Evils That Never Happen

Never put off till tomorrow what you can do to-day.
Never trouble another for what you can do yourself.
Never spend your money before you have it.
Never buy what you do not want, because it is cheap; it will be dear to you.
Pride costs us more than hunger, thirst and cold.
We never repent of having eaten too little.
Nothing is troublesome that we do willingly.
How much pain have cost us the evils which have never happened.
Take things always by their smooth handle.
When angry, count to ten, before you speak; if very angry, a hundred.


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I recently received a small framed version of Thomas Jefferson’s 10 Rules to Live By.  When I saw it I was immediately struck by how very pertinent they are to much of the advice I offer as both a financial and life advisor, and by how far I have to go myself to fulfill several of them.  Jefferson’s Rules is a useful tool by which each of us may take a personal inventory. 

I divide my own behavior into three categories:  

  1. Those that I do not generally violate (3)

  2. Those that I tended to violate in the past, but have made substantial intentional improvement (4)

  3. Those on which I have more work to do (3)

 Thomas Jefferson

Thomas Jefferson

These days I am particularly interested in this one: “How much pain have cost us the evils which have never happened.”  In a time of greater market volatility, national political and geopolitical concerns, and technological change, it is natural to worry, and worry is often painful.  As a financial advisor, this maxim goes to the very heart of the notion of risk: that which may well have never happened, but about which we nevertheless worry. Our human minds, both extraordinarily powerful and extraordinarily vulnerable to errors, are capable of imagining and manifesting both microscopic integrated circuits made of silicon and war on entire cities of civilians (as is currently occurring in Ghouta Syria, sadly without meaningful protest from the world). Risk is that which may well be present, but cannot be seen. We do our best as advisors to detect those risks, diversify them as much as possible, and get paid on your behalf to assume the quantities of risk that remain.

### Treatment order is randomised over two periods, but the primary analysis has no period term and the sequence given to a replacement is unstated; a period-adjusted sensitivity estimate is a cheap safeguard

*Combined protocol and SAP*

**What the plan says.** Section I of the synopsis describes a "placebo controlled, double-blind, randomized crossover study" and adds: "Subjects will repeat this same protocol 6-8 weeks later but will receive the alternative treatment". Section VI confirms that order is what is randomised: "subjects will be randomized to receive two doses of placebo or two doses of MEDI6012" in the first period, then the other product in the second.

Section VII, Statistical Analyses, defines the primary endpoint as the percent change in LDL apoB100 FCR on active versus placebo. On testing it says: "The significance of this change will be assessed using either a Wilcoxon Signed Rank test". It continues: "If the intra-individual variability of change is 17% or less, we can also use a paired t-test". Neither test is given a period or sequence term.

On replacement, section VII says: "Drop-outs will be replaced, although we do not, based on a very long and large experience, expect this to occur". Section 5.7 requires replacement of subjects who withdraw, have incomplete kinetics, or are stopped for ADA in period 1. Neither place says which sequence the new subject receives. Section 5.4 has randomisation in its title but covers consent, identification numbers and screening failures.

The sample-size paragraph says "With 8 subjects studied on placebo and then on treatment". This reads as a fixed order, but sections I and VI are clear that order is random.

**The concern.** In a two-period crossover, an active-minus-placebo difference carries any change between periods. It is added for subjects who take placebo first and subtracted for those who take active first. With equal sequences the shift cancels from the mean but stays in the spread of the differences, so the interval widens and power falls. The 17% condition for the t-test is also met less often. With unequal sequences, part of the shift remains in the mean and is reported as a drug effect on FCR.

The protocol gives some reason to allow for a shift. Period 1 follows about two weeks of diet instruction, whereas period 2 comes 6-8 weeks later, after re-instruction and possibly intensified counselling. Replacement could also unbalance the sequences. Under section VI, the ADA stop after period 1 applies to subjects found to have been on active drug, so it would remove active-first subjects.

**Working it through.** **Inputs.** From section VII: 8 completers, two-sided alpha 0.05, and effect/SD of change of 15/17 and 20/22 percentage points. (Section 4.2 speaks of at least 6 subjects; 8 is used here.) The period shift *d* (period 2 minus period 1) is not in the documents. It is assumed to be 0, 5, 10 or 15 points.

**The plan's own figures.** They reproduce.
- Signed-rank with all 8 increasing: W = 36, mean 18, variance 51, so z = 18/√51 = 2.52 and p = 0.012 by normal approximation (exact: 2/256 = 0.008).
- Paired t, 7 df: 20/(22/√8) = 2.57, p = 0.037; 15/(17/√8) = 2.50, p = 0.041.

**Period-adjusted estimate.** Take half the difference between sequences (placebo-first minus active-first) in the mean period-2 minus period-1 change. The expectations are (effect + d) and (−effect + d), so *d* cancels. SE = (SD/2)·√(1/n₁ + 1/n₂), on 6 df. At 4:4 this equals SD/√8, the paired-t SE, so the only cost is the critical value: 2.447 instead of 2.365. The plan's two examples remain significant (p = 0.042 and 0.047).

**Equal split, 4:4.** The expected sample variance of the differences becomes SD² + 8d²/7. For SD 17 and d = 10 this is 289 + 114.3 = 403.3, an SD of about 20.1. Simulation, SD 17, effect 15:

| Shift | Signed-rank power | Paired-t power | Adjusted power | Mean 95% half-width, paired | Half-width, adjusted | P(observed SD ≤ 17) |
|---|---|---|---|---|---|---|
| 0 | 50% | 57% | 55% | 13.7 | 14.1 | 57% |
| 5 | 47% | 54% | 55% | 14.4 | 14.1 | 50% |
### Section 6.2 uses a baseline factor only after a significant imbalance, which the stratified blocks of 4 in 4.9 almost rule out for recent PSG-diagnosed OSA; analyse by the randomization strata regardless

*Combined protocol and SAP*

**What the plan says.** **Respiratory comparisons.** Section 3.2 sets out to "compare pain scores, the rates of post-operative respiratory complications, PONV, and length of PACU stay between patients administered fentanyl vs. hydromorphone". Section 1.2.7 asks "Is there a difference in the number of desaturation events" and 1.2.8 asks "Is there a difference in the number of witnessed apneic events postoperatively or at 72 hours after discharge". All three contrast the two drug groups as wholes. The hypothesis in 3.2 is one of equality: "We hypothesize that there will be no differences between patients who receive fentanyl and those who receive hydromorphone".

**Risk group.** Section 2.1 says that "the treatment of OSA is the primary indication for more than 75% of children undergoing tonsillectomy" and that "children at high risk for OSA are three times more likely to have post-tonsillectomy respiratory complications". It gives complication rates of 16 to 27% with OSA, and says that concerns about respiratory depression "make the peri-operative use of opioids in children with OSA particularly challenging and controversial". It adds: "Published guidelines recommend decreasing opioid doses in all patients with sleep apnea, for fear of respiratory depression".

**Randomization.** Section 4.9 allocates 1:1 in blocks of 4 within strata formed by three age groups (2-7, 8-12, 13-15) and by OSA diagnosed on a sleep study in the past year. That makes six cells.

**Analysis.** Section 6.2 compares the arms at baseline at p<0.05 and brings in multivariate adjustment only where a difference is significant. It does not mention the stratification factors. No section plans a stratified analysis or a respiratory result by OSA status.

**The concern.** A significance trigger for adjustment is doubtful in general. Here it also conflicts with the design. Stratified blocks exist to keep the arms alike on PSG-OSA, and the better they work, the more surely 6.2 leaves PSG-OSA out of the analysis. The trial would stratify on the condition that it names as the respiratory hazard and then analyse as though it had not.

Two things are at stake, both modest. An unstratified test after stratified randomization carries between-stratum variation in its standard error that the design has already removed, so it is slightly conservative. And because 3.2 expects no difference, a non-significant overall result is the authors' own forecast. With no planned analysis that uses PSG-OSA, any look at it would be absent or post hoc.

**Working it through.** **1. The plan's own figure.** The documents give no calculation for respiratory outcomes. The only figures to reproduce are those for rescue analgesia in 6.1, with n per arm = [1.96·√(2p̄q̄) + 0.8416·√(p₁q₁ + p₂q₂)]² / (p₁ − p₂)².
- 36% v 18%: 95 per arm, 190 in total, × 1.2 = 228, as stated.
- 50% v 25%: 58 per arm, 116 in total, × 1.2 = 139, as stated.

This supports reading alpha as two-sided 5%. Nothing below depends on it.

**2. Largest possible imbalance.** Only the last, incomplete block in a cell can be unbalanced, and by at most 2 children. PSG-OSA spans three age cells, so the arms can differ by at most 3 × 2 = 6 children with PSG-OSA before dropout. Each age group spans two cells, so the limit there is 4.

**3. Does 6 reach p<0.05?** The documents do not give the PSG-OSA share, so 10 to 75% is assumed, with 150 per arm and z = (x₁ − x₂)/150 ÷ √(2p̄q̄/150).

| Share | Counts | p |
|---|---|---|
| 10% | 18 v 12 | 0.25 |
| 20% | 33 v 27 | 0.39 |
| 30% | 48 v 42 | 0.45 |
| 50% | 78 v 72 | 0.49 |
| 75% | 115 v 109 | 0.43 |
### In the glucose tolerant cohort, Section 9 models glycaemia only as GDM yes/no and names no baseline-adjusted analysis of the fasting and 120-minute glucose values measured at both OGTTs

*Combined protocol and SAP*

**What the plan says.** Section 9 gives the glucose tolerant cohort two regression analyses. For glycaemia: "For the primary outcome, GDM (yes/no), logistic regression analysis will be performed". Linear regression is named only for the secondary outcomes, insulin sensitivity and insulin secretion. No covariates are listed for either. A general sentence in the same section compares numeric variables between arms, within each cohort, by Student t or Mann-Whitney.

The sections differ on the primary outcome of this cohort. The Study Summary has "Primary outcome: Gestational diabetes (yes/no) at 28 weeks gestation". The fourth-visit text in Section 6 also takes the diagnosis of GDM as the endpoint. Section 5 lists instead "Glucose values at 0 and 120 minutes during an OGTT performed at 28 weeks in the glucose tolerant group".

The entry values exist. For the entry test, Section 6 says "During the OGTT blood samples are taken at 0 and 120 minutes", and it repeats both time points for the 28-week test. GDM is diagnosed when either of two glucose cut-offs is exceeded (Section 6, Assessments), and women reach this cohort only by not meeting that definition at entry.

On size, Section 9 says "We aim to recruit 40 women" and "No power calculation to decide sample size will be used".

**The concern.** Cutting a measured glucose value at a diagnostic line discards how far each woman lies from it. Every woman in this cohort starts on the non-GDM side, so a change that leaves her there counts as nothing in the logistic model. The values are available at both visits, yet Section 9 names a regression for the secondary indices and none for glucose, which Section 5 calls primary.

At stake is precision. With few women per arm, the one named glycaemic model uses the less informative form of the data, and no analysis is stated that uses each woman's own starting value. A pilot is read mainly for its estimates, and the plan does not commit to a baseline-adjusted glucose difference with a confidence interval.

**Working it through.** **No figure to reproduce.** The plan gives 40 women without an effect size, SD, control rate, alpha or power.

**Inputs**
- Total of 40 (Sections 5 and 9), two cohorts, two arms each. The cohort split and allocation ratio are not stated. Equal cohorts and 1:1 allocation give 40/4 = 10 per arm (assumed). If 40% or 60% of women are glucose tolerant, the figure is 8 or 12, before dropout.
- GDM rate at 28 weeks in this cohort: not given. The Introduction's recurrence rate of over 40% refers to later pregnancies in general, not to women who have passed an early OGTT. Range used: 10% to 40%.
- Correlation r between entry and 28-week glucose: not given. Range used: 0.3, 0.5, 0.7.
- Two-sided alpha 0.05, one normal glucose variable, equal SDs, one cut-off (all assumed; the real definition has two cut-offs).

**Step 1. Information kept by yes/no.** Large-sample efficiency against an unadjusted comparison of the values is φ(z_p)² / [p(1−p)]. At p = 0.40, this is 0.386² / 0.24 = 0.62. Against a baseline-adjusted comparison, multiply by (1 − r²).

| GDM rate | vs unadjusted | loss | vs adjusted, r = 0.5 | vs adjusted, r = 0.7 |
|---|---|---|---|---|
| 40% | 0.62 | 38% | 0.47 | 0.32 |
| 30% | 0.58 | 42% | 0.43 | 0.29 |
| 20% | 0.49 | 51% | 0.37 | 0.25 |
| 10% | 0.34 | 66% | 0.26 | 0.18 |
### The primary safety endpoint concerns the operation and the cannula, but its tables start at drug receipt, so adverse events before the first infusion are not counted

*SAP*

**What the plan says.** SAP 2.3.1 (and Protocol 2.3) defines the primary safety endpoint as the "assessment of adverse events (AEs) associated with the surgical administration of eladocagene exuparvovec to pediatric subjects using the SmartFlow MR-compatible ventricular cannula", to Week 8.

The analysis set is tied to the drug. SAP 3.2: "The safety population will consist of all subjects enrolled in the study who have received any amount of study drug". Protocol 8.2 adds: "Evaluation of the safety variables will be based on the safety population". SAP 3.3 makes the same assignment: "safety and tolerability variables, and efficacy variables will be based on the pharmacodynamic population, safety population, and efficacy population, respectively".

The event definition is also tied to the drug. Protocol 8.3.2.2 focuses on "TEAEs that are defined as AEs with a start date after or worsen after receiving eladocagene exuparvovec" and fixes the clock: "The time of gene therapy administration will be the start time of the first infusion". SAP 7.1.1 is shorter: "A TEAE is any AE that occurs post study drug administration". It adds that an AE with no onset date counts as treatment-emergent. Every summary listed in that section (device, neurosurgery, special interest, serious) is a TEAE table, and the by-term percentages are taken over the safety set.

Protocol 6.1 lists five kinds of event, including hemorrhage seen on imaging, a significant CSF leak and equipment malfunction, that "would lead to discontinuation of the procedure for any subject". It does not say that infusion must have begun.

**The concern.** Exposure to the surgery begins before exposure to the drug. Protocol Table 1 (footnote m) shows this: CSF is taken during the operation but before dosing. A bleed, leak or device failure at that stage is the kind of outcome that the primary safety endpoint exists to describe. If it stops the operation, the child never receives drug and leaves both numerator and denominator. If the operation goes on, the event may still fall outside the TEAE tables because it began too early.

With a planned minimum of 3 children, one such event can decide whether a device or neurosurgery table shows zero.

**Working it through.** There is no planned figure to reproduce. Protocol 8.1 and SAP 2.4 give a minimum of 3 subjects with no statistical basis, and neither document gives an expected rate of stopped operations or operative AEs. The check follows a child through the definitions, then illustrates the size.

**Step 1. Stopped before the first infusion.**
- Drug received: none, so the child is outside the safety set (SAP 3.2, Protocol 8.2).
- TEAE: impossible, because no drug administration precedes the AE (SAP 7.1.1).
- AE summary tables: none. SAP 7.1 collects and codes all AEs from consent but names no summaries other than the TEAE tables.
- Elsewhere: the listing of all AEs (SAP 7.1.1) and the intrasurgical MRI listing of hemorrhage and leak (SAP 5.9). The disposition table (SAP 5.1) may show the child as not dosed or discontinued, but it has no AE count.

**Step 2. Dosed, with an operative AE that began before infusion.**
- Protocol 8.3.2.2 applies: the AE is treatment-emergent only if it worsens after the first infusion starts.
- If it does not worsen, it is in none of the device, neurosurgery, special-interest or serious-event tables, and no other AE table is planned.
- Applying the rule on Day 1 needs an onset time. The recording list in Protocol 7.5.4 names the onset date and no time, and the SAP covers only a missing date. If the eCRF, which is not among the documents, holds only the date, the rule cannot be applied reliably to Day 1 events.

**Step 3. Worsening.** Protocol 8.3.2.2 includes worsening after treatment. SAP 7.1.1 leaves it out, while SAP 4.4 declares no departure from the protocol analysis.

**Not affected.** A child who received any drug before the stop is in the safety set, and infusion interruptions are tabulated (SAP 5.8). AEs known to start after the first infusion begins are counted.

But we cannot get rid of all risks, so-called systemic risks, or we would get rid of all returns, and those that remain we cannot afford to take the time and energy to worry about, or we would never get anything else done. “How much pain have cost us the evils which have never happened.” And so here are some things that have never happened that I wish to remind you of.  

  • The stock market has never delivered a negative return over any ten year or greater period.

  • The stock market has never failed to surpass its previous all time highs.

  • The stock market has far outpaced cash over history.

  • The stock market has far outpaced bonds over history.

I cannot guarantee you that these “nevers” will never occur, only that I cannot afford, either on my own behalf or on yours, to mentally generate the pain and anguish that they might. You are paying me to guide you in a world of market history and realities, not a world of my own imagination or yours.

I close this month by recalling a dinner I had about a year ago with Robert Novy-Marx, one of the finest finance academics in the country, an important consultant to Dimensional Fund Advisors (he developed the theoretical foundations behind DFA’s latest “Profitability Premium”), and my brother-in-law’s great friend and best man at his wedding.

At our dinner I speculated that the persistent return premiums that have existed in markets – stocks outperforming bonds, small companies outperforming large ones, and value priced companies outperforming growth companies – could one day reverse. I was indeed speculating about evils that have never happened with one of the great minds in finance.

Robert smiled, and without a trace of pain or worry, looked at me and said with confidence: “I don’t think so.” I put down my worry, smiled myself, and proceeded to enjoy dessert, knowing that I would soon be repenting for having eaten too much.

 
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